We look at the current opportunity set in Asia-Pacific M&A, and how it has changed since the onset of the pandemic.
The figure below shows the cancellation / completion ratio of Asia-Pacific deals going back twenty years. The chart shows how this year has been a huge outlier, with the ratio moving well above two times, compared with a historical range rarely exceeding one. In other words, in 2020, more than two deals have been cancelled for every deal that has completed. This indicates the scale of the disruption in the M&A space this year.
M&A cancel / complete ratio (x)
What does this imply for M&A investment returns for the rest of the year? We think they will be strongly positive for the following reasons:
We believe the cancellation / completion ratio has peaked.The biggest driver of failed deals this year has been bidders seeking to rely on Material Adverse Change (MAC) clauses to walk away from transactions agreed prior to the pandemic.We think this trend should be coming to an end, as the pandemic is now a known quantity and buyers can no longer claim they were unaware of it. Furthermore, sellers will naturally ask for more protection to be built into transaction documentation.Even for existing deals, it is not a given that buyers can walk away without any consequences. As we wrote in our last newsletter, a global pandemic should arguably be exactly the type of scenario covered by MAC exclusions for “changes in general economic conditions”.There is surprisingly little case law on this subject, so we had been looking forward to seeing L Brands and Sycamore fight it out in a Delaware courtroom. Disappointingly, it appears that the parties have just reached a settlement.Closer to home though, we are currently aware of two deals in Australia and New Zealand where target companies have rejected the buyers’ reliance on MAC clauses, and are threatening court action. In one of these cases, shareholders are also involved. There is even less legal precedent in this part of the world but ultimately we think it is unlikely that either case will end up in court. Nevertheless, we believe the willingness of targets to fight back against bidders’ attempts to renege on deals will make future deal failures less frequent. In other words, we see deal completion rates trending higher from here.
Upside has measurably increased.The figure below shows a distribution of discounts to announced terms for Asia-Pacific M&A deals at end-December 2019 (prior to the Covid-19 sell-off) and at end-April. Pre-Covid-19, discounts were very tightly clustered around a median of 0.99%. Now the median has shifted to 1.40%, meaning more potential upside for every deal. Also, now that the distribution is wider, there is more scope for adding alpha by trading the spreads between wide and narrow discounts.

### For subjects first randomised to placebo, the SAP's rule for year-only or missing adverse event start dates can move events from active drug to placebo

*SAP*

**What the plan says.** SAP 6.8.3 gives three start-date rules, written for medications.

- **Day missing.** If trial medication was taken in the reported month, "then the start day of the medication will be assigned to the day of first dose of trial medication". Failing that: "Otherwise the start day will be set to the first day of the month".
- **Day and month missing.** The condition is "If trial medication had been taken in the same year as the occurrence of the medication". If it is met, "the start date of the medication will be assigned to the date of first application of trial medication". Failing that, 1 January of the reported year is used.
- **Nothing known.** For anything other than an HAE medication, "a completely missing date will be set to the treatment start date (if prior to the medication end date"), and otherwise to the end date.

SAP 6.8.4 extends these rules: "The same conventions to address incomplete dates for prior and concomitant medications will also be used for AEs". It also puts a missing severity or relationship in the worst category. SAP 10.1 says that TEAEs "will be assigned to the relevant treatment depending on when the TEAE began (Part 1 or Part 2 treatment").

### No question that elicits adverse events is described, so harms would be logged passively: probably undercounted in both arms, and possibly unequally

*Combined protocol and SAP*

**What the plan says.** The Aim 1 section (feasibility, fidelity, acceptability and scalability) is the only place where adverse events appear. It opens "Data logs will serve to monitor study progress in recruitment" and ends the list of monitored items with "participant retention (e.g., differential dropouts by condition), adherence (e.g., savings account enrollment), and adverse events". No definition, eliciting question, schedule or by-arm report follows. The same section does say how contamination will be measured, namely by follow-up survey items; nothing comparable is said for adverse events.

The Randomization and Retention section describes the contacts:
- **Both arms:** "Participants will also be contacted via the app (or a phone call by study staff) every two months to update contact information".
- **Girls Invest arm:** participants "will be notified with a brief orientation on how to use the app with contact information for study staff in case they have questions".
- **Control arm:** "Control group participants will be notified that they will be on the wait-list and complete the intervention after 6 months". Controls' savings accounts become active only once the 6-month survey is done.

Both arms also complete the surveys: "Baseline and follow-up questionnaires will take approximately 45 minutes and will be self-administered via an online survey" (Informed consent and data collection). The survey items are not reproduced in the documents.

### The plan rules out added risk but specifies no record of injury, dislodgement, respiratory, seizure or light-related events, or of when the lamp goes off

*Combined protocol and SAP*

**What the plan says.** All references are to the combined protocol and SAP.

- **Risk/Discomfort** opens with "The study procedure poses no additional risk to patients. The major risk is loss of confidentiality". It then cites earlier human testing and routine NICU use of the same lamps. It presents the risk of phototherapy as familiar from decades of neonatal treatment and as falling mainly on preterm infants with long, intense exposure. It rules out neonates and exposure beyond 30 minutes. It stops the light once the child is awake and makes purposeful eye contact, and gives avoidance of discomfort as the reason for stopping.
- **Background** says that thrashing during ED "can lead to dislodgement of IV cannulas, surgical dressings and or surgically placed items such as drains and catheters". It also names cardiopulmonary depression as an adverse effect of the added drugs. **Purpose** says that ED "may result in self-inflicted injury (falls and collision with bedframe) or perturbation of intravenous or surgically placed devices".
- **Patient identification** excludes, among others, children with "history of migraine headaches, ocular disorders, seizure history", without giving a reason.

The figure below tells a similar story in terms of annualised returns to deal completion. The median annualised return has increased by almost four times, from 2.7% to 10.5%. And again, the range has increased substantially.
Downside risks haven’t increased much.The next figure shows a distribution of break risk estimates for live deals. This shows how much a target stock would be expected to fall if a deal breaks. It incorporates such factors as the announced deal premium and the progression of the market and comparable companies post-announcement.
The chart shows that, at the end of last year, most break risks were –60% to 0%, with a few outliers on either side.
Moving to April, there has been a slight shift to the left and a fattening of the lower tail. However, we don’t see this as a particularly significant change in the distribution considering that the the MSCI AC Asia-Pacific index fell 13.3% over the same period.
So a large increase in upside potential has not brought about a similar increase in downside risk. And as we stated earlier, the probability of deals closing should be trending upwards from here on. This suggests a good environment for investing in M&A situations.
Deal volumes are still high.Year-to-date announced M&A is still close to the post-GFC record, with over 60 new deals announced so far in 2020 (figure [below]).
We were originally expecting more of a slowdown, as it is hard to conduct due diligence in a lock-down. Nevertheless, for deals which don’t require onsite visits – e.g. company founders / insiders buying back their companies at distressed valuations – the increase has been more than enough to keep the overall activity level relatively healthy. Hong Kong in particular has seen a flurry of related-party take-private proposals in the last few weeks.